August 31, 2006

Munch’s stolen “The Scream” found by police

By Marianne Fronsdal

OSLO (Reuters) - "The Scream" and another stolen
masterpiece by Norwegian artist Edvard Munch were recovered by
police on Thursday, two years after gunmen seized the paintings
from an Oslo museum.

"'The Scream' and 'Madonna' are now in police possession,"
police chief Iver Stensrud told a news conference. "The damage
is much less than we could have feared."

He said the pictures were recovered on Thursday afternoon
in "a successful police operation" and said no ransom had been

"The Scream" is an icon of existential angst showing a
terrified figure against a blood-red sky. "Madonna" shows a
bare-breasted woman with long black hair.

Two masked gunmen walked into the Munch Museum in Oslo in
August 2004 and yanked the two works from the walls in front of
dozens of terrified tourists. They escaped in a car driven by
another man.

The paintings are both from 1893. Three men were convicted
in May of taking part in the theft and were sentenced to up to
eight years in jail.

Two of them were ordered to pay $122 million in damages.

The police said an expert at the Munch Museum had examined
the pictures and judged them authentic. A scientific
examination will also be carried out to verify the works.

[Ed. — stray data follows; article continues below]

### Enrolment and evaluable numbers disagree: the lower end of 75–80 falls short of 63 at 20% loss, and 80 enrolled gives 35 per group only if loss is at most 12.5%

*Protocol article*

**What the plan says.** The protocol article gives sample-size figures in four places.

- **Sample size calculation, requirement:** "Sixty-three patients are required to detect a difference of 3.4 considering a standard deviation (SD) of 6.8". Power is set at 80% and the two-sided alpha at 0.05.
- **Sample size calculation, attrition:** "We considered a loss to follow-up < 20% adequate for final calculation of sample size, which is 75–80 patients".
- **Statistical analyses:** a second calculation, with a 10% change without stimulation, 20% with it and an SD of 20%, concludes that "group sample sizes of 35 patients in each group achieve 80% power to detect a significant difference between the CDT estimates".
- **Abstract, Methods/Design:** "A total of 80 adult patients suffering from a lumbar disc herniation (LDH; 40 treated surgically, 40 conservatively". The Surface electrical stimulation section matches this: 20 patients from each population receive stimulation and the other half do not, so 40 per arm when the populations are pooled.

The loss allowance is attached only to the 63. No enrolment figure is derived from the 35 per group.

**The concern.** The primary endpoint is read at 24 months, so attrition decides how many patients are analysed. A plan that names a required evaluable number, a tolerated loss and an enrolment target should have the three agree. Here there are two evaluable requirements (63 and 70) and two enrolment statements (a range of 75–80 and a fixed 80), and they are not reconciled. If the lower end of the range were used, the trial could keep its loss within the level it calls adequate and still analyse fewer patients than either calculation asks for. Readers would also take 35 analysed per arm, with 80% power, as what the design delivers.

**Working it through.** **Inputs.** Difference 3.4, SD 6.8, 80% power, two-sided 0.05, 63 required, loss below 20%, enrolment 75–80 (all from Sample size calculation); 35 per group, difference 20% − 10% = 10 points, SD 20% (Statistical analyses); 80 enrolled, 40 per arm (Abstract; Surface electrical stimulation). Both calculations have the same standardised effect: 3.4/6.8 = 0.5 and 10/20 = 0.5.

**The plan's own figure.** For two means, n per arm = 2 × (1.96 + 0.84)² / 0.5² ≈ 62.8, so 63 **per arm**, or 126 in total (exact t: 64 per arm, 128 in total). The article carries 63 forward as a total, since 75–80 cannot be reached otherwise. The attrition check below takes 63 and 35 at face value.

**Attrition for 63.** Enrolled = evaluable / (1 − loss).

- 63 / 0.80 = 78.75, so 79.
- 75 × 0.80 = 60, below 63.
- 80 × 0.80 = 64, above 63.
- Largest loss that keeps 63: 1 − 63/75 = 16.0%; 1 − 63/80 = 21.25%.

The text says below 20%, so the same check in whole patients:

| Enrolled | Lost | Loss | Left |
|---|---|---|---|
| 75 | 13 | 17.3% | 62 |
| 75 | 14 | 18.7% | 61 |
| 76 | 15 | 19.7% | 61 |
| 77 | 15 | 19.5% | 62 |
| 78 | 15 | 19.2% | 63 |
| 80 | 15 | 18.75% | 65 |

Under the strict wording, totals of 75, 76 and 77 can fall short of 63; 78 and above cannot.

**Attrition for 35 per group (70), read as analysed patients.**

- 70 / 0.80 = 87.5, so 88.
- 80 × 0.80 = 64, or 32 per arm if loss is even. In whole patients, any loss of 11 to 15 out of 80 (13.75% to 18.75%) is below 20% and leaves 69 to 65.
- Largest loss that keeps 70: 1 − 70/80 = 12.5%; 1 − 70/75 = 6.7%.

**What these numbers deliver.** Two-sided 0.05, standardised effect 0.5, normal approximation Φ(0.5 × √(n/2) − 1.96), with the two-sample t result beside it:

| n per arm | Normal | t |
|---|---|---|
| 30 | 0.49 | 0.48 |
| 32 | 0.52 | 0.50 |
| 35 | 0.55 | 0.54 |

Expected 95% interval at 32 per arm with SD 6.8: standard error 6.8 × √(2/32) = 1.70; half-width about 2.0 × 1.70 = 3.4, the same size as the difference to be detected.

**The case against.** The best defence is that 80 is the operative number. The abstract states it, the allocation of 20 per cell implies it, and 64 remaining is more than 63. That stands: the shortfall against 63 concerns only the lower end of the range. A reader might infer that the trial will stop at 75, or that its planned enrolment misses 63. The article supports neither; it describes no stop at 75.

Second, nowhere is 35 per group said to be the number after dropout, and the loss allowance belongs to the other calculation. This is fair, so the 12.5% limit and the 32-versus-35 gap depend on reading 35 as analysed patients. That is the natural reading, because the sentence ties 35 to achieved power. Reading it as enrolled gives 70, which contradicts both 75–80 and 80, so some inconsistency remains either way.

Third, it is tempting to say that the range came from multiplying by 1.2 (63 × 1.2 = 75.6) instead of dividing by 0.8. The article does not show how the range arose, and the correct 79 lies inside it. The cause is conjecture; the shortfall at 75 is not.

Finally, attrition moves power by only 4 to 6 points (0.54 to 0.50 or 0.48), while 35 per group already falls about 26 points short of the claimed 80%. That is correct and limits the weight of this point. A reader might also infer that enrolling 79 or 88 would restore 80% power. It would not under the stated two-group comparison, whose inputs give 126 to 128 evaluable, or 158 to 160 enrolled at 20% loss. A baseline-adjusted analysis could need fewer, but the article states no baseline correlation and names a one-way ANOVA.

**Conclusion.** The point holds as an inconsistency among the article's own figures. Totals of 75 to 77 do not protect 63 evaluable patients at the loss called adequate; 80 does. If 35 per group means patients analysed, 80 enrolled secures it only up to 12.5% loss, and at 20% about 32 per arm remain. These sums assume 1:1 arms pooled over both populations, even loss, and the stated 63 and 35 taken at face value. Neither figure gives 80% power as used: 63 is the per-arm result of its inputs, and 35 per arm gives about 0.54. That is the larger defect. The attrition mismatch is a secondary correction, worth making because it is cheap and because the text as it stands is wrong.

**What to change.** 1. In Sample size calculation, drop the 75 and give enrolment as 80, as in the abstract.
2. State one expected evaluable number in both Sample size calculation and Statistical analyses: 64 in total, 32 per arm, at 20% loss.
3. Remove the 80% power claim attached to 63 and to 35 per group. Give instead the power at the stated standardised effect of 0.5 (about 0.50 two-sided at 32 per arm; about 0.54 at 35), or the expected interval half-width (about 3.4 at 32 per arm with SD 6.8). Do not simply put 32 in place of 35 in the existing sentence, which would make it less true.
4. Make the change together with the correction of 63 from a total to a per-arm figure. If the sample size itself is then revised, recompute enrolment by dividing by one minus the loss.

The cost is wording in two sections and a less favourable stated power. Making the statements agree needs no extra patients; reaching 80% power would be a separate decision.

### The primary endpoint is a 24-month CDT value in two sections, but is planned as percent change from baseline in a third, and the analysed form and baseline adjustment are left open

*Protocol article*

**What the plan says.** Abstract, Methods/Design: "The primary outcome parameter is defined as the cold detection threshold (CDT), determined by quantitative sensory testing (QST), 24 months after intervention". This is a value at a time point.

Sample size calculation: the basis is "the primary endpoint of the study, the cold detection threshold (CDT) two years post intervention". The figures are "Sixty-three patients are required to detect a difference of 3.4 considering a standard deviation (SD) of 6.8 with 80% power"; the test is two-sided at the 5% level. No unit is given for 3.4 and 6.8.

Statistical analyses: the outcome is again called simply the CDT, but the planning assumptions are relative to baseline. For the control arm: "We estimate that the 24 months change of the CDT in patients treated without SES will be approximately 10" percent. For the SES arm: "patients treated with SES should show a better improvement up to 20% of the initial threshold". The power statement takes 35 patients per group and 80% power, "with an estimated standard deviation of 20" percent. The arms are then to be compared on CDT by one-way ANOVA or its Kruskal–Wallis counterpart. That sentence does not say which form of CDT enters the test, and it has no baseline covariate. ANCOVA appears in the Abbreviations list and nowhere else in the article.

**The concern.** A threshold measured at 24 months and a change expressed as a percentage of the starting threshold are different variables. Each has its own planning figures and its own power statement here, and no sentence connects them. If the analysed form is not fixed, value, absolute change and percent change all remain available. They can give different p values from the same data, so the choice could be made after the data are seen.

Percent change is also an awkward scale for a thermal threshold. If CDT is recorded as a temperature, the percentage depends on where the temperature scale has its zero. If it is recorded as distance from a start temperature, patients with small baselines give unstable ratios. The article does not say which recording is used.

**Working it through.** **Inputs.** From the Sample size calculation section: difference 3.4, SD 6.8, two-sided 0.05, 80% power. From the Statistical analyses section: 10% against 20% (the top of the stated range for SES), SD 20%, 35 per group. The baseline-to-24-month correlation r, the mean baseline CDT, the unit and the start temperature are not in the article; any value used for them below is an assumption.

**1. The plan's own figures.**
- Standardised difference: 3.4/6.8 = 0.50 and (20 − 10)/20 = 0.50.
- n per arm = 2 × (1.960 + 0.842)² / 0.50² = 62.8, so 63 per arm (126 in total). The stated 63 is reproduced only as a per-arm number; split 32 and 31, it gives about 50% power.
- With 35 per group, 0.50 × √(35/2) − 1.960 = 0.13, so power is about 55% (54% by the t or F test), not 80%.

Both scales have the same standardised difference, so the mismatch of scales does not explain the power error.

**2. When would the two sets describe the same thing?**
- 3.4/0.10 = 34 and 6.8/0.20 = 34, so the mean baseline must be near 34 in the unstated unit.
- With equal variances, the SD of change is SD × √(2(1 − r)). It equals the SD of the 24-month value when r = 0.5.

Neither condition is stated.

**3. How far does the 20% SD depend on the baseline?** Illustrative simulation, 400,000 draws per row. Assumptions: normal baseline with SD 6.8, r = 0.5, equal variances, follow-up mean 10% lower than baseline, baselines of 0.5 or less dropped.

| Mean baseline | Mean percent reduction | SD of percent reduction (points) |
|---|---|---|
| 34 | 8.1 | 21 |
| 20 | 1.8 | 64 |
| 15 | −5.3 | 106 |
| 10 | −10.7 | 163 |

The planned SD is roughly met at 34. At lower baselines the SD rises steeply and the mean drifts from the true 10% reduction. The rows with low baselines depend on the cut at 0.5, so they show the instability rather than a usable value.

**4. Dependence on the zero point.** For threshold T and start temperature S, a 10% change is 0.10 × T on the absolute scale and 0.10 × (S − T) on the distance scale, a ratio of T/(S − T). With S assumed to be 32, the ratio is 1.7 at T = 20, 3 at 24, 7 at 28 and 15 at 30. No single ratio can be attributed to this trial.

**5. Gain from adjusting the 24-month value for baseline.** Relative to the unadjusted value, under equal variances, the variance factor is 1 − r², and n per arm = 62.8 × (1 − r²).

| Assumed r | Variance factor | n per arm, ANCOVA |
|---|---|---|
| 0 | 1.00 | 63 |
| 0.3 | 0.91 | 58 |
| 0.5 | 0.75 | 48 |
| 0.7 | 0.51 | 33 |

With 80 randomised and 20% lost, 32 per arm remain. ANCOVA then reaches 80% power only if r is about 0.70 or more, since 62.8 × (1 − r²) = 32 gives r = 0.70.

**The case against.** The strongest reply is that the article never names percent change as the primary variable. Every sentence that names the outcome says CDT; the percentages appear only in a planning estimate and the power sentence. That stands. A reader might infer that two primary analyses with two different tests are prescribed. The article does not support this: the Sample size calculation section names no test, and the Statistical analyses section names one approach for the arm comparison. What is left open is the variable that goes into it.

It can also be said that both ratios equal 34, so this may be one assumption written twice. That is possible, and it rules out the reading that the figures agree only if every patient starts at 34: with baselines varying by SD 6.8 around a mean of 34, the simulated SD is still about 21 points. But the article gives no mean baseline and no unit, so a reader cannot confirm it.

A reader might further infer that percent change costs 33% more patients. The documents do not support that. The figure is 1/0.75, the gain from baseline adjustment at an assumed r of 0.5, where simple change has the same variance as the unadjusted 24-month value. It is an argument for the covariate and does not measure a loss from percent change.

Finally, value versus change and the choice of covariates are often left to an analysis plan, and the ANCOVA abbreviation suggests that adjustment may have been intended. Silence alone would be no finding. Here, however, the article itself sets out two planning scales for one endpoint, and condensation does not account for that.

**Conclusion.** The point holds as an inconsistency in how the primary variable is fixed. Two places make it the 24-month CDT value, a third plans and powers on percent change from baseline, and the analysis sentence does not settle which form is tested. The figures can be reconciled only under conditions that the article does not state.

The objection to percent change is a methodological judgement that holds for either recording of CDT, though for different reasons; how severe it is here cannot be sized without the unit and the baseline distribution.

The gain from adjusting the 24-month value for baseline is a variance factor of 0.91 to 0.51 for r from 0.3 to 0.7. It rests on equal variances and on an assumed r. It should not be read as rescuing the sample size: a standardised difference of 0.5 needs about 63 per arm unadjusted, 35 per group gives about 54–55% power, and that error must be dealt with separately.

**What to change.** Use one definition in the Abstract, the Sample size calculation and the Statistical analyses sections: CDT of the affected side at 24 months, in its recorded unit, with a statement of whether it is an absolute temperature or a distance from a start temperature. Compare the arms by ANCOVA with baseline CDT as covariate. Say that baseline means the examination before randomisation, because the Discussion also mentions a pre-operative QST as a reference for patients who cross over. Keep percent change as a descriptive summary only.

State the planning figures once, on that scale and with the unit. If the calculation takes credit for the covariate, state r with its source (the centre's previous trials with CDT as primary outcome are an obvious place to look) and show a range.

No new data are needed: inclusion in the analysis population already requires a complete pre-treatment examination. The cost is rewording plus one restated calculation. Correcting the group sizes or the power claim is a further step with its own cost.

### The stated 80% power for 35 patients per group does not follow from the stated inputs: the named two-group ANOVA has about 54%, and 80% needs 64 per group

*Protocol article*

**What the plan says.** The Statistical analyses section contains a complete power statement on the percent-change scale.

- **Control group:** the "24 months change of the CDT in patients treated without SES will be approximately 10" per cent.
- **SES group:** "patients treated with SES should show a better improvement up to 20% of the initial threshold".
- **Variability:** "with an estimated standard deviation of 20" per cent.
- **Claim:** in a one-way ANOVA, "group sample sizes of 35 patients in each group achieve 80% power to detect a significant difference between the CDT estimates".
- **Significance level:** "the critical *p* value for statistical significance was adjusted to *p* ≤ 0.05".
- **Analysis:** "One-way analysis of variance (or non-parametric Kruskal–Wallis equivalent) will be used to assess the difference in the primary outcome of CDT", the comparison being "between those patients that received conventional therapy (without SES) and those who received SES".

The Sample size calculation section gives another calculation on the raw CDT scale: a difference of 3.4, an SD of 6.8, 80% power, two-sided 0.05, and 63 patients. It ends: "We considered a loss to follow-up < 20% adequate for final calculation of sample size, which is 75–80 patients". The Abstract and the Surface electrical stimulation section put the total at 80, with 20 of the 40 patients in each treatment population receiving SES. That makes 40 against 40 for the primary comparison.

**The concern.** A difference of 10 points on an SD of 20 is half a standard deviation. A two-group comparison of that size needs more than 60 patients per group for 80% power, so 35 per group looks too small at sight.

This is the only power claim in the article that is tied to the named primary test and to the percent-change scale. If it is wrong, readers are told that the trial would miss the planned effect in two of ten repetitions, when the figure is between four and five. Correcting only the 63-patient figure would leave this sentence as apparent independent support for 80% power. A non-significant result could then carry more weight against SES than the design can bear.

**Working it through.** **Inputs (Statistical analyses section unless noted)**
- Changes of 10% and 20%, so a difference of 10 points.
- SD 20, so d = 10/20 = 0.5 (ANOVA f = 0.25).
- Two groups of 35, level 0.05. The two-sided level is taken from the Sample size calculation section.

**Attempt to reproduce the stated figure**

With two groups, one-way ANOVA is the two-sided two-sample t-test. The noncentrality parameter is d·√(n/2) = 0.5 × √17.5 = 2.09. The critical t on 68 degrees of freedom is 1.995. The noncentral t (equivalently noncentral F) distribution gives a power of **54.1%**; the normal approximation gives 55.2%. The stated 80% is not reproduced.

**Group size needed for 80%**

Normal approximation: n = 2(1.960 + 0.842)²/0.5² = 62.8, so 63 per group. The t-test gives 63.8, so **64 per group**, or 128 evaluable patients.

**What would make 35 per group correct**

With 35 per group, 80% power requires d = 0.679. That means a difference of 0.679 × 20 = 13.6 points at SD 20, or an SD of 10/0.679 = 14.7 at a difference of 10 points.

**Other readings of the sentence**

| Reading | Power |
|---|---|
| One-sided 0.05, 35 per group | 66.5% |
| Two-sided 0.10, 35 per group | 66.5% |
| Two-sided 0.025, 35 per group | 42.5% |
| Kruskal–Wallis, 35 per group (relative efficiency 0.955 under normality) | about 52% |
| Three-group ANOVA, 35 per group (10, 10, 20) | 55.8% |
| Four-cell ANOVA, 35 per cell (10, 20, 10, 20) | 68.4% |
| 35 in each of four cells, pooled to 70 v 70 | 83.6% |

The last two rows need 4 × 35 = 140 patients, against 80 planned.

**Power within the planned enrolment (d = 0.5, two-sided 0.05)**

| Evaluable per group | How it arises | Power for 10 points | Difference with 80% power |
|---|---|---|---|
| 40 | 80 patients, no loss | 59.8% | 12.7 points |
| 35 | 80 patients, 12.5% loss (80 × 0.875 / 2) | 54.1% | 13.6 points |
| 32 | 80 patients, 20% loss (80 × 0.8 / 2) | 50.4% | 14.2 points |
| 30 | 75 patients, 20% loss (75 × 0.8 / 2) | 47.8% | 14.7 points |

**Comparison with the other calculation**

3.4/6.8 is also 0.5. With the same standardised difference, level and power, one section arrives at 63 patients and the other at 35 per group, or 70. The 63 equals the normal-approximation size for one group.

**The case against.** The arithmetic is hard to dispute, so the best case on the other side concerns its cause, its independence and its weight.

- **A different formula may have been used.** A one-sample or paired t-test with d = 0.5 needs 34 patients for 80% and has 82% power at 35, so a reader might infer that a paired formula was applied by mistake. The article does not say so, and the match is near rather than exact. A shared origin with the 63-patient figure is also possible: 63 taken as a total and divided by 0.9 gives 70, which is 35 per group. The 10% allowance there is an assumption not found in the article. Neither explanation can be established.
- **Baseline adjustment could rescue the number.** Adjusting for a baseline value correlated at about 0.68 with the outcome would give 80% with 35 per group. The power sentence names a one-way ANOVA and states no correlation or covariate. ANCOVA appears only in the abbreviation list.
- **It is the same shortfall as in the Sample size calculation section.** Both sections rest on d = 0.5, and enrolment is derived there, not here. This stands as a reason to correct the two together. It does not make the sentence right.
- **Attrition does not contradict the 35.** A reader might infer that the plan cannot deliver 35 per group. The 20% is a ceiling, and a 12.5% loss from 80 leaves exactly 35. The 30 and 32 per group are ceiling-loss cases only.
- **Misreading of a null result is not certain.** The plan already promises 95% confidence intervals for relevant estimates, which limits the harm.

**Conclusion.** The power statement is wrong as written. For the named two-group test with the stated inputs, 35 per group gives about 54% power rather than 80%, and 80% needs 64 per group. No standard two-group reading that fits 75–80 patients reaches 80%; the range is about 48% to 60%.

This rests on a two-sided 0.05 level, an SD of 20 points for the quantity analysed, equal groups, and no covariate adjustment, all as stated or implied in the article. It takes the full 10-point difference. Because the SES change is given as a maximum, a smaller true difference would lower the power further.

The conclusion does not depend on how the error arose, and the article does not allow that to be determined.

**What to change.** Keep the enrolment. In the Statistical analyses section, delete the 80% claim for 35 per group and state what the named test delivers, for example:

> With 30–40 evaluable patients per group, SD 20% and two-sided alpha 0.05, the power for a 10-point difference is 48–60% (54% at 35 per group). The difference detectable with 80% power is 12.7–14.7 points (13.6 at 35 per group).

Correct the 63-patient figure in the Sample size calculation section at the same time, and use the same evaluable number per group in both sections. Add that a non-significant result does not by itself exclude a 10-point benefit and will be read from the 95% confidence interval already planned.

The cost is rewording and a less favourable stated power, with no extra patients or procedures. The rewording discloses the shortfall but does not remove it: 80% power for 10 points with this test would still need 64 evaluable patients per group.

Munch painted two famous versions of "The Scream,"
including the one recovered on Thursday.

The other was stolen in 1994 from Oslo's National Gallery
by thieves who simply broke a window and climbed in with a
ladder. It was recovered after several months by police posing
as buyers.

Stensrud declined to answer questions about media reports
last week that a jailed bank robber, David Toska, had promised
information about the paintings if he won a reduced sentence.

"Out of consideration of police working methods, it will be
hard to give details about how the operation was carried out,"
the police said in a statement.

In the foreground of "The Scream," on a bridge with
railings, is a human figure, hands to its head, eyes staring,
mouth agape. Further back are two men in top hats and a
landscape of fjord and hills against a red sky.

The painting is regarded as an evocative depiction of angst
in a world of man-made horrors such as genocide.